5 Truths About Working From HomeFor many of us, working from home is a wonderful option. I know it was for me as a mom of two, graduate student and military spouse. My husband was away so much for training and this left me solo parenting for most of the time. However, I knew that I didn’t want to let my career take the back seat and working from home helped me keep my professional skills sharp. I also could not see myself shelling out hundreds of dollars a week on day care for the children, when I could easily stay home and work. Sounds great, right? However, it may seem a little too good to be true. And it surely was harder six years ago when I was job searching and organizations were hesitant about hiring a remote employee.


As someone who has worked from home for the past six years, I have gained just a little insight on the gift of working from home. I like to call this insight, work from home truths. It hasn’t been an easy ride, I’ve experienced the occasional ups and downs; however, I consider myself so darn lucky to have had this type of opportunity. What truths have I learned these past six years?


Here are 5 truths about working from home:


  1. Lack of a college degree does not mean you cannot work from home. I did not earn my degree until later in life (28 years old) and I was gainfully employed for many years before doing so. Many professions do not require a degree, but can still generate a healthy second income from home.
  2. Work-from-home jobs are not scams and are a genuine opportunity to make money. Certain professionals actually find it more comfortable to work from their home, myself included. Having the freedom of the 30-second commute to my desk is fantastic. No, I do not stuff envelopes, and no I do not write chain letters. There are real opportunities out there!
  3. You will need awesome time management skills to pull it off. Companies measure employees by their productivity. If you do not produce results, you are out of there. When working from home, especially with small children, it is important you carve chunks of time throughout the day that are devoted specifically to your job. There may be times when you need to arrange childcare or only work during school hours. Everyone’s schedules will vary and your company might require you to be connected at certain times of the day, but time management is a key to success.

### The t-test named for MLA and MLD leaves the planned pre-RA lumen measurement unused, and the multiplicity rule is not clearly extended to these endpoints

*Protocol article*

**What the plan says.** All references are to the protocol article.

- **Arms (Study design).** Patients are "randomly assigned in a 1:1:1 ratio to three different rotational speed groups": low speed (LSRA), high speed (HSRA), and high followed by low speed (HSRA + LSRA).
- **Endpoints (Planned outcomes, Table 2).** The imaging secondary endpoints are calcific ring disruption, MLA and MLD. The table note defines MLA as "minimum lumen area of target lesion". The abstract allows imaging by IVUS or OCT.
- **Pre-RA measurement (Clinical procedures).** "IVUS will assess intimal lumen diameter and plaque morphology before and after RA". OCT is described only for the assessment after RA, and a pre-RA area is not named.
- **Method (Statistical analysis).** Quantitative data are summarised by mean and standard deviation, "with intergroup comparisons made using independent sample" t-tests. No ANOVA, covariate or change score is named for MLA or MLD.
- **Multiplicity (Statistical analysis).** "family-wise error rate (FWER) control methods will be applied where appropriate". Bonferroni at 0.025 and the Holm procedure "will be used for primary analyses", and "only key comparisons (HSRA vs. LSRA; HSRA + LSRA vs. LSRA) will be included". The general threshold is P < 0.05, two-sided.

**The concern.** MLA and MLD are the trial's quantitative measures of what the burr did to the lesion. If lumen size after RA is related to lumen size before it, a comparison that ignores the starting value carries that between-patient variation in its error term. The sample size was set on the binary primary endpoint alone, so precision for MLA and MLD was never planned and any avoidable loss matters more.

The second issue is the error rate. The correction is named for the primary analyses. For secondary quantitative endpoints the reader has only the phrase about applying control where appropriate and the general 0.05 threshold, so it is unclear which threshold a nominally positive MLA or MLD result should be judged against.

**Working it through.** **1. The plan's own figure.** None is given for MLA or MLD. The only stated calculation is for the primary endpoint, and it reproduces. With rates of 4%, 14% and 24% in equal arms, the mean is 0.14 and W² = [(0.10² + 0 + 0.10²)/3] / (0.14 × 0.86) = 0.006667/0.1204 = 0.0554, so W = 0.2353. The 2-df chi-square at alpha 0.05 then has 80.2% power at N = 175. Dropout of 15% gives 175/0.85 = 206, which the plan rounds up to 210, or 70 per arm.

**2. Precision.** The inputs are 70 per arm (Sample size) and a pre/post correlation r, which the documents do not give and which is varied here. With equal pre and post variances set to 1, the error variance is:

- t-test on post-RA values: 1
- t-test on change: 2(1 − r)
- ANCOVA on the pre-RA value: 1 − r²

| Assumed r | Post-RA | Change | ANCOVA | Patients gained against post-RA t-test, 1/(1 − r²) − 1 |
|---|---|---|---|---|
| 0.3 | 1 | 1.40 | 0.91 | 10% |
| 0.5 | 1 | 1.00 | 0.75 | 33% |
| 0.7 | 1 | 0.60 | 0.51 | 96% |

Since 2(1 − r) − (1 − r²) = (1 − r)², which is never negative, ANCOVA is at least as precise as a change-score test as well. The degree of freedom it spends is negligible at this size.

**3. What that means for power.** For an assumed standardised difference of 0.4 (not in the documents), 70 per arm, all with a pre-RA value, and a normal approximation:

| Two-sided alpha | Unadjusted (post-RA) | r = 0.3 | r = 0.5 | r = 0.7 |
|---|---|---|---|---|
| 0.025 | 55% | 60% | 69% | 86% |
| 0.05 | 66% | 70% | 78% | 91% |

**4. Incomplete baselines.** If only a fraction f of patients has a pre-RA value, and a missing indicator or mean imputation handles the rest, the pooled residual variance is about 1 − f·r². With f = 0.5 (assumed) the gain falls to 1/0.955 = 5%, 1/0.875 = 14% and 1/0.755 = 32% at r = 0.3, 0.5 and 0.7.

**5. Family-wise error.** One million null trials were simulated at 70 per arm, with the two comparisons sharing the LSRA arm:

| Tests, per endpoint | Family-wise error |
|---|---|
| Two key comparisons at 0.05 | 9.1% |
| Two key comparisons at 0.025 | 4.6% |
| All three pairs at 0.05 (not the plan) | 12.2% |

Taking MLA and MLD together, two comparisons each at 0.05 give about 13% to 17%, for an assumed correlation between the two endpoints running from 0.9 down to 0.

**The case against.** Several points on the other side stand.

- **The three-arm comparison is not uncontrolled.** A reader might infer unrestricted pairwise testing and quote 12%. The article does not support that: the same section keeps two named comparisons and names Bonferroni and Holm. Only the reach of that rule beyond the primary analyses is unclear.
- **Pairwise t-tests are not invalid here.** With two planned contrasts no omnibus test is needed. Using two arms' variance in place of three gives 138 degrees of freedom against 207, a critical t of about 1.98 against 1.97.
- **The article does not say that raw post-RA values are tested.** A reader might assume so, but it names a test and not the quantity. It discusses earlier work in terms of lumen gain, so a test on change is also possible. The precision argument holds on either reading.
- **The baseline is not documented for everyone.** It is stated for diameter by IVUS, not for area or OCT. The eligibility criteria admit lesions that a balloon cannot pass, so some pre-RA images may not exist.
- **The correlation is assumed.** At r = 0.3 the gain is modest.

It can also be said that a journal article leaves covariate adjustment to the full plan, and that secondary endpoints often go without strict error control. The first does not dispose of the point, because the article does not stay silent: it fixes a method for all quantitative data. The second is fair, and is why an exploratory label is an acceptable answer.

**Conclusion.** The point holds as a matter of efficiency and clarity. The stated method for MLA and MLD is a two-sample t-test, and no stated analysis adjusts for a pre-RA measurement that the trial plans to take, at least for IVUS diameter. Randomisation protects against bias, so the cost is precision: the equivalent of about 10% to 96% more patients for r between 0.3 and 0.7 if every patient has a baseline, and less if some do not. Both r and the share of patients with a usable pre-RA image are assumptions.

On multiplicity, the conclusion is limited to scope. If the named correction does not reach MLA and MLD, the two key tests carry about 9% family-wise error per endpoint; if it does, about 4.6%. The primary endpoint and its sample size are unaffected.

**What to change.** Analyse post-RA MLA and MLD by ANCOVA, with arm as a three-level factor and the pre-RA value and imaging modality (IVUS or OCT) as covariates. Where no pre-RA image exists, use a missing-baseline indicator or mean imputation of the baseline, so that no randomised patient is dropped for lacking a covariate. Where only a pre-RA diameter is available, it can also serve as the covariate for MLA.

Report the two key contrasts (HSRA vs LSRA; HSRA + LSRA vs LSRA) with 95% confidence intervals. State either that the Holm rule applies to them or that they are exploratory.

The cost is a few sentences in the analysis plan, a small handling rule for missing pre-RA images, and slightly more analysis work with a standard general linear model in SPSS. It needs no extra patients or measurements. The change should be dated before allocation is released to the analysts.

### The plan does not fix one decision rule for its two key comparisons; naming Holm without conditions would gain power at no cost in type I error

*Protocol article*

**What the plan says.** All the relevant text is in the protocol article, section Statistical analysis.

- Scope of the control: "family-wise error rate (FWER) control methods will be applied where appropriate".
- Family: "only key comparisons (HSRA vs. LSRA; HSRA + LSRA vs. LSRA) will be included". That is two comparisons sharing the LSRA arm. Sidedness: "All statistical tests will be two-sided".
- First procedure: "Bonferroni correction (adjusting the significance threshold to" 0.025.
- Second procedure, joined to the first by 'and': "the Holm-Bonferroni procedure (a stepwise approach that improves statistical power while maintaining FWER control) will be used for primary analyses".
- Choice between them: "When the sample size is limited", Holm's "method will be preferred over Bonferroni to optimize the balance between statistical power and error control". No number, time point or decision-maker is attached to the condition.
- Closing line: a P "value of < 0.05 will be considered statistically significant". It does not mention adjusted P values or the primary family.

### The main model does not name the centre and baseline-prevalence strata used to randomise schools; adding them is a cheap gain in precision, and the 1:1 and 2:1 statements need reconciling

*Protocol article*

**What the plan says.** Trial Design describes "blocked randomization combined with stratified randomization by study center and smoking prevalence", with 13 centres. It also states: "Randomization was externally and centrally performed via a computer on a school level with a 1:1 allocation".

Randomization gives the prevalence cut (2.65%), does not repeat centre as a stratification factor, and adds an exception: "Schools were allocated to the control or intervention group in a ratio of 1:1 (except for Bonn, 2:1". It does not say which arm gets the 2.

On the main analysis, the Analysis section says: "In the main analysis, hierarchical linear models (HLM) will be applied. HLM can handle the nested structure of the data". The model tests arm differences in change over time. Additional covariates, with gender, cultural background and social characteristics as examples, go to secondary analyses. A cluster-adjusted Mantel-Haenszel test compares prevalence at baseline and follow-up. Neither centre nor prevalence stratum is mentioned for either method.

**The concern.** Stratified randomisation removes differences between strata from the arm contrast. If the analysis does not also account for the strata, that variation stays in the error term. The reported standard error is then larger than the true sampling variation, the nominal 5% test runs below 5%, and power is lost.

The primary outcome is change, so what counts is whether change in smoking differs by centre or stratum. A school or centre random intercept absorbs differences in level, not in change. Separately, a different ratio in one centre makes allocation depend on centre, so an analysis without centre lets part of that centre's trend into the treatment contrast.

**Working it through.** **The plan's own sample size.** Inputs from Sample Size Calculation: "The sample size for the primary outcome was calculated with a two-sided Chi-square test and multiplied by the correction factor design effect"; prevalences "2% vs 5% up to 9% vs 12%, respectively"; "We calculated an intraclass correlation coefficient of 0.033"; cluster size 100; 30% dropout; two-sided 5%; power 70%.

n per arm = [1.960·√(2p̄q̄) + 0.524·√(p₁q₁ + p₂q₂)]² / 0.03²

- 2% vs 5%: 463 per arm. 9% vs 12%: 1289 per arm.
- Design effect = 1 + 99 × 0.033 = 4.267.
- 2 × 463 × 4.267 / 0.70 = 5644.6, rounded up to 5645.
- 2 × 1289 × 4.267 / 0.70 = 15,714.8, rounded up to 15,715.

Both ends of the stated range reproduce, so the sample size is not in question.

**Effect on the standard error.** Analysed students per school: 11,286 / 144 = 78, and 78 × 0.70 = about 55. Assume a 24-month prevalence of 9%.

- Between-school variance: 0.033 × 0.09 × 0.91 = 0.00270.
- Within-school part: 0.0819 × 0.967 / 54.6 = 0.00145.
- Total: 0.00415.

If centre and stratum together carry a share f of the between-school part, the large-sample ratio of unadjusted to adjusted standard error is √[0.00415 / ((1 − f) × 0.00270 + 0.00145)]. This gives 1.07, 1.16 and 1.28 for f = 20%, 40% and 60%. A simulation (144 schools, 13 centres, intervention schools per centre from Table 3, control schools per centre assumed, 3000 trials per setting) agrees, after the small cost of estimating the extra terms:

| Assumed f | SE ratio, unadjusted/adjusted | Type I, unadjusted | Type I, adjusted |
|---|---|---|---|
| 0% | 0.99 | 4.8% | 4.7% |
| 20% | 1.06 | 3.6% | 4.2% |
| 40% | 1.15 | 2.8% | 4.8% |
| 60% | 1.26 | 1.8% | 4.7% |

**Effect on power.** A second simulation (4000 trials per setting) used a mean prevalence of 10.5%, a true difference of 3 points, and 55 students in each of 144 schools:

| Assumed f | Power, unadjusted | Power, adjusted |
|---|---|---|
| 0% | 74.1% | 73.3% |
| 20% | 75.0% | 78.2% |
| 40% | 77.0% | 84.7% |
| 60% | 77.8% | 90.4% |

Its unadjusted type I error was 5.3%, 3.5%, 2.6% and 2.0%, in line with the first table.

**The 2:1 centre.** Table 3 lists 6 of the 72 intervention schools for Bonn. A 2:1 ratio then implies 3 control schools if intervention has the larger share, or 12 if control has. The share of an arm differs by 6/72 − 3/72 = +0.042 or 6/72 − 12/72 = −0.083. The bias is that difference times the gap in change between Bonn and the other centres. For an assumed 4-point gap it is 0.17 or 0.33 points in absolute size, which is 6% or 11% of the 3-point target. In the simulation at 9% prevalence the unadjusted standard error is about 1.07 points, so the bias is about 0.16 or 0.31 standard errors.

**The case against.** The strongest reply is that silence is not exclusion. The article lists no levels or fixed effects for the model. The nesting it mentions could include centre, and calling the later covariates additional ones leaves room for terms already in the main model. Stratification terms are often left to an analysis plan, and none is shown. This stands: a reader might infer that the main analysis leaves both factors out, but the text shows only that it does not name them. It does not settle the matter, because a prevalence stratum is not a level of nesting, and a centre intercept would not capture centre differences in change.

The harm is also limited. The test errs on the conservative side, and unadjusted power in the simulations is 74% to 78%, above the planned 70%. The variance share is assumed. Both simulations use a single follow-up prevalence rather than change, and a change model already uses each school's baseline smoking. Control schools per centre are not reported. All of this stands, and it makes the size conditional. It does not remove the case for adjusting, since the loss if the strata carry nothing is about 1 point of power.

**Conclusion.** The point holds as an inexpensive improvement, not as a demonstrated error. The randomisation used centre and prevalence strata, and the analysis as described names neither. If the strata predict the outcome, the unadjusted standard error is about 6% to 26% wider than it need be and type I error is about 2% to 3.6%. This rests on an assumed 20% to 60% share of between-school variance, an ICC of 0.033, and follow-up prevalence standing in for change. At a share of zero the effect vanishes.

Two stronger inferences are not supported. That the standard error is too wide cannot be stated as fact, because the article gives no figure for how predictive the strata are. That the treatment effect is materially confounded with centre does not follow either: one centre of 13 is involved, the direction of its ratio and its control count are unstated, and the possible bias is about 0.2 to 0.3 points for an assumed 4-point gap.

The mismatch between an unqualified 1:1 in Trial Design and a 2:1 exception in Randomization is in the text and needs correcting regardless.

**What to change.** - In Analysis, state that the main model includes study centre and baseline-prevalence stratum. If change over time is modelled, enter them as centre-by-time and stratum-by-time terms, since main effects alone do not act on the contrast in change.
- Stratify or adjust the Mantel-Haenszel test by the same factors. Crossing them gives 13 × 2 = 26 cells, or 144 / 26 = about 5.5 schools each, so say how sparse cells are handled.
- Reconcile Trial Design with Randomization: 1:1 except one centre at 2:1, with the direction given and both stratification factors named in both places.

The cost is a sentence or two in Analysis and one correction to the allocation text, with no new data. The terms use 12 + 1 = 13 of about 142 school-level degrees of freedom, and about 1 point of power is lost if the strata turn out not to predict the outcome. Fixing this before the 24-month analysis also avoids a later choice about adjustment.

4. You might need to spend money to make money. I recently participated in a discussion with one of the leaders for civilian workforce development in the National Guard. One of our remote employees asked what she looked for in a consultant (in our case, someone who works from home). The leader shared professional organization memberships and training were key indicators of a successful consultant. Consider joining professional organizations related to your field and take advantage of any training opportunities out there. They can be expensive, but very helpful in the end. Many companies will pay a certain amount per year for training.
  5. If you get discouraged, you are less likely to keep looking. Keep looking for opportunities. Remote positions are out there! The internet can be very daunting when it comes to work-from-home opportunities. Every link may promise the moon and you may find that as you dig deeper, things are not what they seem. I encourage you to be careful and be smart, but keep looking!

If you work from home, what truths have you found out? I would love to hear your feedback.


About the blogger:
Angela Caban is an Army National Guard spouse, freelance writer, published author and branding expert. Her husband was one of the many soldiers impacted by the unprecedented activation of the National Guard in 2008. In 2010, she founded the Homefront United Network, a military spouse and family support blog created to assist spouses who do not live near an installation, but also focusing on bridging the gap between National Guard, Reserve and Active Duty spouses. As a branding and digital influencer, she has created content for A&E, Lifetime Network and PBS. She has an extensive background in Human Resources and Communications, with her Bachelor’s in Business Administration and a Master’s in Human Resources. Angela resides in the beautiful Garden State of New Jersey with her husband of 11 years and two children.


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Regular Contributor
I guess I would be in the later pool- I tried 6 ways to sunday to find a legit at-home job I could do but everything I was able to find was a form you had to fill out which led to another form, another form, another form, and a whole lot of spam. Then I found some that seemed legit but you had to pay to get access to jobs, as well as pay for all the equipment you would need to work at home as well as you had to pay to take a class to be trained in how to do the job in the first place. No luck finding anything legit without huge start up costs.
Angela Caban USAA

That is surely discouraging, AwesomeSauce85. Depending on the type of work you do, or are looking for, I also recommend joining some networking groups on Facebook. People are always posting help needed, and I have landed some pretty sweet gigs on there and I didn't have to pay a dime. 

Due to Medical conditions I really will need a work from home career in the future. I know some call centers have wfh opportunities , do you have any other suggestions ?
Angela Caban USAA

Hi GeminiLanna,


What kind of work are you looking for? Have you tried Freelance sites such as Elance? Also, depending on what it is you will be looking for, FB groups for those specific jobs are very helpful. Many times you will find jobs listed right in those groups.